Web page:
Glissant’s poetics and philosophy of Relation (Glissant 1996, 1997) have been used widely in art, literary and postcolonial studies but they are less known in geography, and attempts to apply his ideas to other places in the world rather than the Caribbean have been met with criticism (Diaz 2006; Drabinski and Parham 2015). His writings were firmly anchored in Martinique but in his later work he argued that the whole world was becoming an archipelago. Although his argument was not meant to be taken literally (Wiedorn 2018), the adaption of his ideas in another part of the world, namely the Baltic – where the spatial and temporal context are as far removed from the Caribbean as can be imagined – is intellectually motivating both in regard to a broader geographical view on Glissant and in examining the connections between nature and culture, place and its peoples with a complicated and myth-bound history and a colonial past. The latter is not usually taken up in the Northern European context except when discussing Sámi rights, although the issue of “natives” and “colonists” combined with ethnicity, connectedness to place and indigeneity require a broader approach in the Baltic as well.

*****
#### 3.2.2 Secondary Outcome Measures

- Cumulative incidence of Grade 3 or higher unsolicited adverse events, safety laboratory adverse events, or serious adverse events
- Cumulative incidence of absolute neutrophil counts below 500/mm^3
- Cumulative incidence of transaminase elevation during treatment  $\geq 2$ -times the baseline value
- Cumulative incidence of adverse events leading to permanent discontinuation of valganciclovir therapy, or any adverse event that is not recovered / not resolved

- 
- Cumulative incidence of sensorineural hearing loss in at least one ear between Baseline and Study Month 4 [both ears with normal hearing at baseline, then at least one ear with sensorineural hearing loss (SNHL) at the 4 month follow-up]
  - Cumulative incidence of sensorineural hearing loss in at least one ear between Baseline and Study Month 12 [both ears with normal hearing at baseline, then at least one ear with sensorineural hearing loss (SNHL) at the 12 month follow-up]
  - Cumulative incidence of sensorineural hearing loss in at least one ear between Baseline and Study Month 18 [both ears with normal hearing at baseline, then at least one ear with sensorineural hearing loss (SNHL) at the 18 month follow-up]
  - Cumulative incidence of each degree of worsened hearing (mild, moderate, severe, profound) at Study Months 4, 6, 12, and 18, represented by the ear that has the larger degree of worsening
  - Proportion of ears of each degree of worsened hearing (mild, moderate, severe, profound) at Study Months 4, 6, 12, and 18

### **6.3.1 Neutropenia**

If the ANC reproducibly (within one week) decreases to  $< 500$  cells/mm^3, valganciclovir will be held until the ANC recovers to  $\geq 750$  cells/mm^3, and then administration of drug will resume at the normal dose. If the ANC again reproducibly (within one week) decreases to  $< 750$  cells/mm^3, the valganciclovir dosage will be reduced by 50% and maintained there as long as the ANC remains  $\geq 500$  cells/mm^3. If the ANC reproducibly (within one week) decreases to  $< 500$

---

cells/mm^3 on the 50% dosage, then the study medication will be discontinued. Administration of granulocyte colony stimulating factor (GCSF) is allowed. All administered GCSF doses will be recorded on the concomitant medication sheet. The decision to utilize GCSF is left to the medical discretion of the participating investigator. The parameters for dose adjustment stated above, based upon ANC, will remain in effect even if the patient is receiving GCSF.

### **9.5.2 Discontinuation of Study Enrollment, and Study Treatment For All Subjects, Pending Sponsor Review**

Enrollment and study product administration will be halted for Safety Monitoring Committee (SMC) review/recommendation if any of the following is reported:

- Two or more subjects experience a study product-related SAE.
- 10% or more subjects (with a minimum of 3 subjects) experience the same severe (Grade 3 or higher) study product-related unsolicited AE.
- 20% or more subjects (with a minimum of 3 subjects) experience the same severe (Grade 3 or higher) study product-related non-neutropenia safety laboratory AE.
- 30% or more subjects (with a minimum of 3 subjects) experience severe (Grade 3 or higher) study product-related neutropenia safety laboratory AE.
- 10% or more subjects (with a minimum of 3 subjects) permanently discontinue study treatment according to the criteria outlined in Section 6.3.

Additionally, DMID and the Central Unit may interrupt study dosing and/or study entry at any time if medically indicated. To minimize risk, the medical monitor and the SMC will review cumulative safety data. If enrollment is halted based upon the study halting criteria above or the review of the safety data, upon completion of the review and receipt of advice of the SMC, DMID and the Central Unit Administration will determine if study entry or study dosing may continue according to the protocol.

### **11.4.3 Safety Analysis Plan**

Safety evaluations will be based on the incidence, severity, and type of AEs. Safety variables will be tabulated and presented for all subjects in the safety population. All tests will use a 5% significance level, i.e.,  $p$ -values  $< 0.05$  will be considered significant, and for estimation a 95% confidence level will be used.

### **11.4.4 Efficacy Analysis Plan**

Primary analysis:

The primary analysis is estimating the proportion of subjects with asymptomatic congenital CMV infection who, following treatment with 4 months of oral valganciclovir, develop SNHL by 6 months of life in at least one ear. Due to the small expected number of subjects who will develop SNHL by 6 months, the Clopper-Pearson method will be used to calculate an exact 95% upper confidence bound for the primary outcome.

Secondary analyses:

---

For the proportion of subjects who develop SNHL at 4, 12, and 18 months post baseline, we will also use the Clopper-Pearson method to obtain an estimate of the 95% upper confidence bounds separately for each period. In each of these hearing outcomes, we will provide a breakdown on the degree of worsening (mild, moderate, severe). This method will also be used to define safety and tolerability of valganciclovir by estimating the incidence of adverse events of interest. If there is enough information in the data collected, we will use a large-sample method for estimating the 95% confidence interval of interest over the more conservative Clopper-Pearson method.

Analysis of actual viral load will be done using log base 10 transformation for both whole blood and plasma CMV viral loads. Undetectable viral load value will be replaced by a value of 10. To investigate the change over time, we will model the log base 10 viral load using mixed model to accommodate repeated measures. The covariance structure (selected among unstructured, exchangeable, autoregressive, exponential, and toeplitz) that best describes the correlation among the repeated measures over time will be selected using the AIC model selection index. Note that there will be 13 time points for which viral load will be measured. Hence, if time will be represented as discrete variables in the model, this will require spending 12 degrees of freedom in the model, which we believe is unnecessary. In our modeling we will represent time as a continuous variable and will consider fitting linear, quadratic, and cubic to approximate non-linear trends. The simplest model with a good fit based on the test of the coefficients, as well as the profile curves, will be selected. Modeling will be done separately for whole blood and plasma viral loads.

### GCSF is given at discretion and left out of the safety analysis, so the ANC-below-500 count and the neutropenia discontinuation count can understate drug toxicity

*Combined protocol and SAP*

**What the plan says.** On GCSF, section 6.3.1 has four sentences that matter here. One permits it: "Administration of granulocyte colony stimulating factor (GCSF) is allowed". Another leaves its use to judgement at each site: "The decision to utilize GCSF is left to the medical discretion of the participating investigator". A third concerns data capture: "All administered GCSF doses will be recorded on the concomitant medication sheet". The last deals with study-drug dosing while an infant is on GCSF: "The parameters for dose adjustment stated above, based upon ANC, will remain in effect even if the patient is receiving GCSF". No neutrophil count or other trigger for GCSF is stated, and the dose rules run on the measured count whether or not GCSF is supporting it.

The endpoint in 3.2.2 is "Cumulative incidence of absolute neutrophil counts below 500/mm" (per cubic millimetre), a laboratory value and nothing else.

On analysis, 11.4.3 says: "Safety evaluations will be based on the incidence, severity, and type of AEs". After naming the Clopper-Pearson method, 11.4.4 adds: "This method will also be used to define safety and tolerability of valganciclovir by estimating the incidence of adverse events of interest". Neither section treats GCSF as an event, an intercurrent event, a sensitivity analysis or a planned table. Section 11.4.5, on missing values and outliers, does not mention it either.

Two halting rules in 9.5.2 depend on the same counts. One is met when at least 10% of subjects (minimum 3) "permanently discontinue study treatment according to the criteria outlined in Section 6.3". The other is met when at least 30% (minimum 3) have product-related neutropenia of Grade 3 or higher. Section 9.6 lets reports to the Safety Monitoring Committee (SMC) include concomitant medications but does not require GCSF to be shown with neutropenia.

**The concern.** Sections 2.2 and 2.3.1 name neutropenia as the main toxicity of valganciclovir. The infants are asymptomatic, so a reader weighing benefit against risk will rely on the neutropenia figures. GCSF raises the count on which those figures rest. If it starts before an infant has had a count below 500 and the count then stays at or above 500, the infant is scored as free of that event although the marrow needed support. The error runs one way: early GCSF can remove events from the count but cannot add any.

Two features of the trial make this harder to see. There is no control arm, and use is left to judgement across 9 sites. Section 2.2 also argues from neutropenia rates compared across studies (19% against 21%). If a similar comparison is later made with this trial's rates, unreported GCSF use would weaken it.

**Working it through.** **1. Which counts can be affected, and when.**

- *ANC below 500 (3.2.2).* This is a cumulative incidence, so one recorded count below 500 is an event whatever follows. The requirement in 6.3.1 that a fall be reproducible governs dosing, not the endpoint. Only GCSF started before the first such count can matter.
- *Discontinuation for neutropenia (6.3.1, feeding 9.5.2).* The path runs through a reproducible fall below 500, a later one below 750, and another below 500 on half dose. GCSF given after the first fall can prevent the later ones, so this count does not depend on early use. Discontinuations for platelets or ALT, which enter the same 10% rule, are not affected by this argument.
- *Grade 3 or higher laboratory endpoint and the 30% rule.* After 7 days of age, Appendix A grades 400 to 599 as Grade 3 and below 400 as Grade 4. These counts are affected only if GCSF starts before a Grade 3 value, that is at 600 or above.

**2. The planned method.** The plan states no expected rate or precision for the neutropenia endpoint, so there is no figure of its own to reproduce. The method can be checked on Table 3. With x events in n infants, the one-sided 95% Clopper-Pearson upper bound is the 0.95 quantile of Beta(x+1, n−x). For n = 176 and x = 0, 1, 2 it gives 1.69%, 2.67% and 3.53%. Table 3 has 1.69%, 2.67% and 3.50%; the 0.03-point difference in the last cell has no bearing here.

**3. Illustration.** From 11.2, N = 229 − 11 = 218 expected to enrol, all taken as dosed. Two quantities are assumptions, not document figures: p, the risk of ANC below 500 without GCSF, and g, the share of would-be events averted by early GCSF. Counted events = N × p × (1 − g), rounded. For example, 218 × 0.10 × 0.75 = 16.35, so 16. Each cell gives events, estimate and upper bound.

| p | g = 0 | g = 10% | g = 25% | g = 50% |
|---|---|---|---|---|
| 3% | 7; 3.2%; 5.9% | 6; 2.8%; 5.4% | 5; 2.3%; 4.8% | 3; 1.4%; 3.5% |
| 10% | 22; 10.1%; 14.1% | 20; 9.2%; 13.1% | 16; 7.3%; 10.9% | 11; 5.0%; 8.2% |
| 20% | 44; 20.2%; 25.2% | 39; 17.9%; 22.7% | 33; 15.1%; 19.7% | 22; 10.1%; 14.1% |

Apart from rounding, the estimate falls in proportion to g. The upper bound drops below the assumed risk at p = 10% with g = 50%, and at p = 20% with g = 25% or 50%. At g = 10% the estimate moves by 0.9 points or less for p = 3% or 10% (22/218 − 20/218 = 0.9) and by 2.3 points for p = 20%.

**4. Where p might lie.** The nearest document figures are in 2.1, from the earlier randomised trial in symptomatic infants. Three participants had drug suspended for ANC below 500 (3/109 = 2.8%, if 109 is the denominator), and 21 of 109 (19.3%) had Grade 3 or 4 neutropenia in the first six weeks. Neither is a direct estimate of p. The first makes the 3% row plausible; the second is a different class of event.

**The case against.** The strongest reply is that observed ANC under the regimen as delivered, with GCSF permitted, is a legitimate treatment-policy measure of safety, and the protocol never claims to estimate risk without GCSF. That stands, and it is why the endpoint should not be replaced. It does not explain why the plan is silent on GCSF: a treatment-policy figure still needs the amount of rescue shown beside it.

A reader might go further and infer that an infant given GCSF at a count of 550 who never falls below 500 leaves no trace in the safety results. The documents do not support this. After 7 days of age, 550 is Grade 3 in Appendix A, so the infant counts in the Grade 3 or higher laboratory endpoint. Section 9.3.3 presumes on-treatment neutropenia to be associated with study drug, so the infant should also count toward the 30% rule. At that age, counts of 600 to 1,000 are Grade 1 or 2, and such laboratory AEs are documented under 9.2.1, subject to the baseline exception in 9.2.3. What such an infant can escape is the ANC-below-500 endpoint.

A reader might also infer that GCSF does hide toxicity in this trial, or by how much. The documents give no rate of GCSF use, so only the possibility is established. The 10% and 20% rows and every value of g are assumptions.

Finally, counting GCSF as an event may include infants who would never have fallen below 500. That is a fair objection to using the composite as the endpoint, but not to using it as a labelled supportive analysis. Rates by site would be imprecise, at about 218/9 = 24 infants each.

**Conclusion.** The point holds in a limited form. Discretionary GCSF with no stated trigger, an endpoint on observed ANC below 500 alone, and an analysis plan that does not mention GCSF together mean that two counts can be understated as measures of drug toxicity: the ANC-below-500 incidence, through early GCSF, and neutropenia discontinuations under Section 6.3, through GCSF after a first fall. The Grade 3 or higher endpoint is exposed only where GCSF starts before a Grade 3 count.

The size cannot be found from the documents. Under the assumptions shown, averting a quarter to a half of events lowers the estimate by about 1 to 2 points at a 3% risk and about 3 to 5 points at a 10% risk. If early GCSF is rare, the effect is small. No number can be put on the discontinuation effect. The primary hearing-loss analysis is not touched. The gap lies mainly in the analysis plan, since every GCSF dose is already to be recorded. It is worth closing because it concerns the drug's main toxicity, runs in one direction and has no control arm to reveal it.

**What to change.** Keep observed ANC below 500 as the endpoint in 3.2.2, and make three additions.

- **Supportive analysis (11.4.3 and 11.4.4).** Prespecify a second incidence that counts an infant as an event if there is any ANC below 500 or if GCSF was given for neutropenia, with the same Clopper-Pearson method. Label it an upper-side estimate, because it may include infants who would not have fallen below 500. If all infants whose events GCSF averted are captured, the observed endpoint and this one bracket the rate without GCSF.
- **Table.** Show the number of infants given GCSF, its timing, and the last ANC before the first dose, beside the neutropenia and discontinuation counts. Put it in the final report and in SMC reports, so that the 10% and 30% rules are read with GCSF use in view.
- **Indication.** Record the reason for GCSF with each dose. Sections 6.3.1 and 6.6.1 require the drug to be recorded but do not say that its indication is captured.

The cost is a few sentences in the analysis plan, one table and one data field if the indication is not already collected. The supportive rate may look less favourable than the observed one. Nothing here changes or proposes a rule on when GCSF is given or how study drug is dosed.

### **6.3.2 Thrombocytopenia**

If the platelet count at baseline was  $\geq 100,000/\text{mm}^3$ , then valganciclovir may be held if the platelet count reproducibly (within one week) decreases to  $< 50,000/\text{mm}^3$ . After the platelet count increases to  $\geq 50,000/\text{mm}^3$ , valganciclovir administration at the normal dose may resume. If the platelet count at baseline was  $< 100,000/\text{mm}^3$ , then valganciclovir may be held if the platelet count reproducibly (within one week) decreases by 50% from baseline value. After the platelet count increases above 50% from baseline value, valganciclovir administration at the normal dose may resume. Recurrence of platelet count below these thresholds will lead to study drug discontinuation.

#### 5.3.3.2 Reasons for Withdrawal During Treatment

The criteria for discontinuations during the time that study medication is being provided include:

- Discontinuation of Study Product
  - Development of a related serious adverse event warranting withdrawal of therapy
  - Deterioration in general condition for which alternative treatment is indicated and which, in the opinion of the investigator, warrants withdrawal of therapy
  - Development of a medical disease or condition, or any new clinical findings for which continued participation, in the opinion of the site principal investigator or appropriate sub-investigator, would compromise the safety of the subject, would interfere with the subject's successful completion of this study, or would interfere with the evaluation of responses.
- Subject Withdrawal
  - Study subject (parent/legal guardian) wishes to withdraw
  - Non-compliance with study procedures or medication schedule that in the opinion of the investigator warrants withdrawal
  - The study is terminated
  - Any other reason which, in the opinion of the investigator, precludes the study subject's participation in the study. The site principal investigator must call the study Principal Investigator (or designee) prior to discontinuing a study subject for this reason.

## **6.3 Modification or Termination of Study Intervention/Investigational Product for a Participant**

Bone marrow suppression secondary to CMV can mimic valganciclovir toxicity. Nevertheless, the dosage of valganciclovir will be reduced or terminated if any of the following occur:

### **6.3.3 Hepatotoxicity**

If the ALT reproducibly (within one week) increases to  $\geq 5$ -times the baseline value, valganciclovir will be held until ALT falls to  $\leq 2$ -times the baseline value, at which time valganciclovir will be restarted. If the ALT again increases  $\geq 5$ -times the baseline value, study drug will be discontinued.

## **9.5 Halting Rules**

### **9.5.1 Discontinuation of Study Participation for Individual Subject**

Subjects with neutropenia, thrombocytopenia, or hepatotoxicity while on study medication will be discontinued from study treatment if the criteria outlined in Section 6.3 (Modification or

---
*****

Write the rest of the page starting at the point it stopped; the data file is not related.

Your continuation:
Glissant was a juggler of time and history, as well as of rhythm and narrative form. He made broad use of spatial terms, such as landscape (Baudot 1989; Mardorossian 2013), in his work but not in the sense in which geographers usually approach these concepts, instead he did so with times and places superimposed on each other. In Glissant’s writing, the physical setting is inseparable from the human being, and the human being is a tributary to the environment; they are bound on a journey through life. The Glissantian course, however, leads in many directions, often also backwards, and appears to make no progress. Glissant saw a history of layers where tensions prevailed between the past and the future, between the existing and what was to be. His map of time was to be read in all directions and with special attention to aspects that are opaque or not glaringly obvious. There was, nevertheless, always a future in his writings – the future of abundant possibilities amidst a landscape bearing memories. The signs of time on this course are moorings – landmarks – that travellers strew all along their meandering journey, with detours, returns, repetitions, variations, and variants (Bojsen 2021). In scoffing at the traditional linear view of history and geography’s spatial organizing powers, Glissant’s story is opposing that one-dimensional view. History is registered in a space that it energizes, while, at the same time, taking on the properties of that space (Glissant 1997).